Isolated n-decane droplet combustion – Dual stage and single stage transition to “Cool Flame” droplet burning
Published on Jan 1, 2017
· DOI :10.1016/j.proci.2016.07.015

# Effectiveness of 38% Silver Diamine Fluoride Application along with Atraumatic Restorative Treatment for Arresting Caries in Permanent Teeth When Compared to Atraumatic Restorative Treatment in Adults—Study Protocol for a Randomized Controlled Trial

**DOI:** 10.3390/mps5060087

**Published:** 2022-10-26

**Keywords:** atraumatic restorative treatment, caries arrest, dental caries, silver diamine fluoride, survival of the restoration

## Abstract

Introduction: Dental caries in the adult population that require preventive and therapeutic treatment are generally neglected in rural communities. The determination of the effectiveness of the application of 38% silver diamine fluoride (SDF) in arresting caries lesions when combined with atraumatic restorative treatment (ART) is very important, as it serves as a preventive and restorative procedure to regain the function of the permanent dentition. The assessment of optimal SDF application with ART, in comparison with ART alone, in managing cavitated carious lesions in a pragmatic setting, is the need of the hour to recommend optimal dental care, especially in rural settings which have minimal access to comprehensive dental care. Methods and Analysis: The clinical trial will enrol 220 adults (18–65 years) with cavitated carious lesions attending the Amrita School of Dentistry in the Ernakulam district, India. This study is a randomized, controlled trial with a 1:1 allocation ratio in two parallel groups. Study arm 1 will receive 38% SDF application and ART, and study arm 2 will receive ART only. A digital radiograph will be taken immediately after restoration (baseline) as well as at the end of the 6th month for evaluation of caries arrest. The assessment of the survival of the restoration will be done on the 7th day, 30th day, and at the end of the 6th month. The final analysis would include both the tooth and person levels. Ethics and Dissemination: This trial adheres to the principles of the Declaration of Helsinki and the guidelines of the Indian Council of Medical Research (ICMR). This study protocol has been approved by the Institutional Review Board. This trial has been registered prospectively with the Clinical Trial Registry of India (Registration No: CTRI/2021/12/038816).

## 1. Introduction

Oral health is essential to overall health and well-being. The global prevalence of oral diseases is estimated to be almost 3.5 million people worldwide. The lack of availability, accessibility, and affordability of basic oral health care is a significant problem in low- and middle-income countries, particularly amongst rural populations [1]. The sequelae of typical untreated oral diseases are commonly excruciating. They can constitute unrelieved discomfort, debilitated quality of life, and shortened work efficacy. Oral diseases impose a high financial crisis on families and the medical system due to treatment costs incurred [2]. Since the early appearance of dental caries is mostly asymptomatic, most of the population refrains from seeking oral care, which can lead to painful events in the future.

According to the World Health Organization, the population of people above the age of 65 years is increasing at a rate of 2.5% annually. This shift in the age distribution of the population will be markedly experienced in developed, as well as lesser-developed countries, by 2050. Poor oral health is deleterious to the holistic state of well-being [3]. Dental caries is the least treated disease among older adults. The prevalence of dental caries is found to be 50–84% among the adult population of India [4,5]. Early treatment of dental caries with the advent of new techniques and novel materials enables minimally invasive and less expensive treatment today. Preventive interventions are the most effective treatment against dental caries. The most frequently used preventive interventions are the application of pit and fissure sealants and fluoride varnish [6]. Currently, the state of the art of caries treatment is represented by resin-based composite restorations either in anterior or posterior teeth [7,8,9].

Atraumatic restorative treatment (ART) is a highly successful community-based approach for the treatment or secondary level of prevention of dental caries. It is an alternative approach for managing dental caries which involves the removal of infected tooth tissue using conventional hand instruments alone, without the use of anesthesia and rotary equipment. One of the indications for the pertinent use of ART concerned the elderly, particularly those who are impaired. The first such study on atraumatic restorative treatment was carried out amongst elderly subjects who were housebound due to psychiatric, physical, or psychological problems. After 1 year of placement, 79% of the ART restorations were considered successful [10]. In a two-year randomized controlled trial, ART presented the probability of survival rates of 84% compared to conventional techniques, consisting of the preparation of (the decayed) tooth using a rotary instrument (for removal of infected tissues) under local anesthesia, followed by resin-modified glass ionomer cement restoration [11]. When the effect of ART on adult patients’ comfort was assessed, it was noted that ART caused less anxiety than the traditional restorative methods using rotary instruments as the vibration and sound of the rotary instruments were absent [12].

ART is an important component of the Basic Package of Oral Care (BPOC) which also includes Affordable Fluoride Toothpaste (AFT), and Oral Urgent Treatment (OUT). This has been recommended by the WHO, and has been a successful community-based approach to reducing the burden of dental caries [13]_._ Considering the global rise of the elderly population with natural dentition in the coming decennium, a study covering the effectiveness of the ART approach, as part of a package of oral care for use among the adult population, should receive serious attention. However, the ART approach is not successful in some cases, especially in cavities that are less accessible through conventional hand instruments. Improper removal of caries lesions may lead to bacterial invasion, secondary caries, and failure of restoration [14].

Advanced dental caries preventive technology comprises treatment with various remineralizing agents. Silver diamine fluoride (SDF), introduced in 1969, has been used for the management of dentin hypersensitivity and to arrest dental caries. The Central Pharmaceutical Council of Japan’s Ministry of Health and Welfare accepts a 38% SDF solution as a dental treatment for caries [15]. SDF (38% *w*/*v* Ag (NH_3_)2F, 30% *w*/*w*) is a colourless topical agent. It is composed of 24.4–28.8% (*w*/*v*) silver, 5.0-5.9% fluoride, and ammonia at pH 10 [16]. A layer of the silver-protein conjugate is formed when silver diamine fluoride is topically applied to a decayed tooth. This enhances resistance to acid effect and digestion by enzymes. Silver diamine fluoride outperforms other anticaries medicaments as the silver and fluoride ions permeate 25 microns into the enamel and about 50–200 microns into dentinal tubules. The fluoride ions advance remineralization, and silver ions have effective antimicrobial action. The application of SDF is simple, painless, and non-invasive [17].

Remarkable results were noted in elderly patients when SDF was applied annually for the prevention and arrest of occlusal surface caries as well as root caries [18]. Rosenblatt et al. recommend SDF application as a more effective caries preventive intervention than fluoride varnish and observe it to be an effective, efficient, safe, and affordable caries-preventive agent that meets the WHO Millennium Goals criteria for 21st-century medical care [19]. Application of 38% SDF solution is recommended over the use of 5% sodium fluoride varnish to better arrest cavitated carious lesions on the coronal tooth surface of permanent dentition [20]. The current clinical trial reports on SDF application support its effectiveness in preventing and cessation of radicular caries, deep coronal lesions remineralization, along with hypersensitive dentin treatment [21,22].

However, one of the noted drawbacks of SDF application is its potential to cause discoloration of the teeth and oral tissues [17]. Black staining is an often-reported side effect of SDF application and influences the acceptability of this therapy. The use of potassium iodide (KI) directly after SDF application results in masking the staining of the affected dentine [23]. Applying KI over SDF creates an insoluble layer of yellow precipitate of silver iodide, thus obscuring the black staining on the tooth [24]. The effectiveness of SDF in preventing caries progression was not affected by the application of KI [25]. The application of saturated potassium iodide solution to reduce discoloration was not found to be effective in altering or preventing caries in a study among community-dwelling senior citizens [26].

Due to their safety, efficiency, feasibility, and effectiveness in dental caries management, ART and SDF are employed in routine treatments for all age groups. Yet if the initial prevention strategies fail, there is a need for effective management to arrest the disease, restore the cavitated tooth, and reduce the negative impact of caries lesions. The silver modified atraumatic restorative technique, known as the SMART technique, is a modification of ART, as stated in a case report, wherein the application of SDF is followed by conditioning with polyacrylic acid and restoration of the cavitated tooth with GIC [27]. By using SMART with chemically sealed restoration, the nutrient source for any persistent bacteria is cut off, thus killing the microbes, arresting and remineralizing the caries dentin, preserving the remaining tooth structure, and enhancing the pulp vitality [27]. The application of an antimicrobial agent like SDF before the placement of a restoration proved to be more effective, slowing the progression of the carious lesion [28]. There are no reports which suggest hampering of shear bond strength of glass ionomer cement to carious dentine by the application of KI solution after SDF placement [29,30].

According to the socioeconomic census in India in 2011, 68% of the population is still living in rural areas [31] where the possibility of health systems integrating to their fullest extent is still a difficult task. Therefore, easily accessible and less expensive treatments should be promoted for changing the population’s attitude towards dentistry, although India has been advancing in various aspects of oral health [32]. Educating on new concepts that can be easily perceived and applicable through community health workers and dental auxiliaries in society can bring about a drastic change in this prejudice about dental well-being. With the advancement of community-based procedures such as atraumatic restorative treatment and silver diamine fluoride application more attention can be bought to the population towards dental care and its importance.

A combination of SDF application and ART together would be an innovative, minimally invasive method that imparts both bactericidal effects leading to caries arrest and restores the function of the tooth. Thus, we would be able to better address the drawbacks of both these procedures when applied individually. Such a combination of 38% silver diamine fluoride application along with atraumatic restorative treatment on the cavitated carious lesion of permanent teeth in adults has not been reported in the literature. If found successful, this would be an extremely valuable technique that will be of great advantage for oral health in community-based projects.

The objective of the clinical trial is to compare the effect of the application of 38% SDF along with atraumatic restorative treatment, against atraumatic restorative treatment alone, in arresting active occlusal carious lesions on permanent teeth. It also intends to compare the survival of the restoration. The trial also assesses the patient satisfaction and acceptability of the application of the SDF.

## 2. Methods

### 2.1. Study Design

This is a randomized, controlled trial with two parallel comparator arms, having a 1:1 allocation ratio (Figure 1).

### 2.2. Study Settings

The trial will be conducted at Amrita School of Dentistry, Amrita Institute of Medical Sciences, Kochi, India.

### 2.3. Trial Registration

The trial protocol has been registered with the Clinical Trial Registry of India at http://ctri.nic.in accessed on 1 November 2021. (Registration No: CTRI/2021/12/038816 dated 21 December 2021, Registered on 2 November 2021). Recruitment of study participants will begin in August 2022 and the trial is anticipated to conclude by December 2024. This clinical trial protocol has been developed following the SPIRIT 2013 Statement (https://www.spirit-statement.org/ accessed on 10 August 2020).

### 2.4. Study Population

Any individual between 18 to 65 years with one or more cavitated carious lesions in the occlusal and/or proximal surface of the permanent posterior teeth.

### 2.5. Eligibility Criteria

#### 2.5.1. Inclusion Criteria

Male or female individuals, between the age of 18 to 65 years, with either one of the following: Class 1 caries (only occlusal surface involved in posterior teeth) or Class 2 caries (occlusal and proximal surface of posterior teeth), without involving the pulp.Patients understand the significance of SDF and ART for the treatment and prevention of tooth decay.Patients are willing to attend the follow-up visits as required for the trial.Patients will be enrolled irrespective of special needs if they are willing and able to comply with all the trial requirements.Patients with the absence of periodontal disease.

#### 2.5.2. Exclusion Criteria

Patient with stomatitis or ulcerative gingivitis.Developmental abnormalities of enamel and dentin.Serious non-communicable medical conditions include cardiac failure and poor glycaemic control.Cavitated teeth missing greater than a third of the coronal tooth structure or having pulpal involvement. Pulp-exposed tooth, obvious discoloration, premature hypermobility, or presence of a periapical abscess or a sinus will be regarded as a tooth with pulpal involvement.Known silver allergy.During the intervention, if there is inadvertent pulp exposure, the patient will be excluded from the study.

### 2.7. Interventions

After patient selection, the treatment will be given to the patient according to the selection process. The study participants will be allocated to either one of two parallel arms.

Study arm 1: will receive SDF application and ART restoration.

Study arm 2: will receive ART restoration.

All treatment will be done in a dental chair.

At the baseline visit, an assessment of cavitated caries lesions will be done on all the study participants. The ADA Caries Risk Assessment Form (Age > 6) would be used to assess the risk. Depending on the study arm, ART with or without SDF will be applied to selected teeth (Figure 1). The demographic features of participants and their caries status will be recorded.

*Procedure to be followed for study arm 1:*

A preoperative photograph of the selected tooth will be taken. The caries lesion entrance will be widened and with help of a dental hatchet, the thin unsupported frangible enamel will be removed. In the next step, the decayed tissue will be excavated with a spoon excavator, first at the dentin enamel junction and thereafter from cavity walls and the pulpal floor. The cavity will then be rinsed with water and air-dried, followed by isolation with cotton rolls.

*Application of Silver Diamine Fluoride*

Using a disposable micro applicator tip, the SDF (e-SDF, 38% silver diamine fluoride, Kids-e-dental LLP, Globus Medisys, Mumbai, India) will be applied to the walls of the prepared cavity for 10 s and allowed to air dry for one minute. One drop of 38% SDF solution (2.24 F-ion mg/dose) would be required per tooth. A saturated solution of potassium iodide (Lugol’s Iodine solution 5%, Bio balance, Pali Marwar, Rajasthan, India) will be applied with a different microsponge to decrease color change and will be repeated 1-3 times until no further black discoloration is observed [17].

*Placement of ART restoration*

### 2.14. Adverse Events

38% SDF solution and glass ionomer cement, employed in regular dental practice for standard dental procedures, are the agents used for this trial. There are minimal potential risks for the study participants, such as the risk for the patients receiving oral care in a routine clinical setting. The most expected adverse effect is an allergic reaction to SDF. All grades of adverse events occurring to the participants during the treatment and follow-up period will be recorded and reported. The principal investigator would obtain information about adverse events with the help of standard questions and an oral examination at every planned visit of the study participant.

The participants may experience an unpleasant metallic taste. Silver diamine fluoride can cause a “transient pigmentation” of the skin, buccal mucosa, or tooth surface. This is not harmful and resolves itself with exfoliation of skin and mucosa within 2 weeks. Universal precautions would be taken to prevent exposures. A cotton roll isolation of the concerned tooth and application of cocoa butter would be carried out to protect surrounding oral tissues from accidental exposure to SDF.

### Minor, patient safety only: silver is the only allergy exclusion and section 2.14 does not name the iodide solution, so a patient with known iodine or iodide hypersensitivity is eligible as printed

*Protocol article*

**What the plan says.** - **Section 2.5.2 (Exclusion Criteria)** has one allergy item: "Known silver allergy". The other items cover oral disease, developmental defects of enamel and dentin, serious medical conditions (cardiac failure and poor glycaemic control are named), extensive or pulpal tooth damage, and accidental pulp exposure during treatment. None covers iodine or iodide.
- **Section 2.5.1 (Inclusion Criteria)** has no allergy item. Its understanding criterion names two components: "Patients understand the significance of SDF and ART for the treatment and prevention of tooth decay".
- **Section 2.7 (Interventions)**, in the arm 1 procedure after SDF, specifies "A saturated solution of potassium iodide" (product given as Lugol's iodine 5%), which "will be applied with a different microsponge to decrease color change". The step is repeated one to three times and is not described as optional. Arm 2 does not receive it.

Abstract Observations of “ Cool Flame ” burning for large diameter isolated droplets on board the International Space Station have stimulated interest in combustion initiation/generation of non-premixed combustion modes. For a number of n -alkane fuels at large initial droplet diameters, the initiation process was observed to first establish a hot flame condition that radiatively extinguished, followed by a quasi-steady, “ Cool Flame ” droplet burning mode. However, recent large diameter n -decane experiments show that depending on the ignition energy supplied, the first stage hot flame condition was absent, with an apparent, direct establishment of a “ Cool Flame ” burning mode that continued to diffusive extinction. Here we report these experimental observations and elucidate the underlying parameters resulting in dual and single stage “ Cool Flame ” burning. Detailed, transient sphero-symmetric droplet combustion modeling is applied to interpret the experiments. The simulations indicate that the balance and duration of the ignition energy applied, the energy release associated with reaction of partially premixed fuel vapor surrounding the droplet, heat flux to the drop surface, and far field diffusive heat loss all play key roles as to whether a dual stage, radiatively extinguished hot-flame-to- Cool - Flame -transition for only large droplets or direct establishment of “ Cool Flame ” burning for all droplet sizes occurs. The rate at which the reactive partially premixed vapor layer surrounding the droplet is formed, its volume, and its subsequent reaction significantly influence the observed transition to “ Cool Flame ” burning. The initial droplet temperature relative to saturation and flash point temperatures of the fuel and the liquid phase heat capacity contribute to the thermal transport requirement at the droplet surface for establishing the partially premixed reactive layer surrounding the droplet, which through its reaction history defines whether a transition to “ Cool Flame ” burning can be initiated without a requirement for radiative extinction of a hot flame burning mode.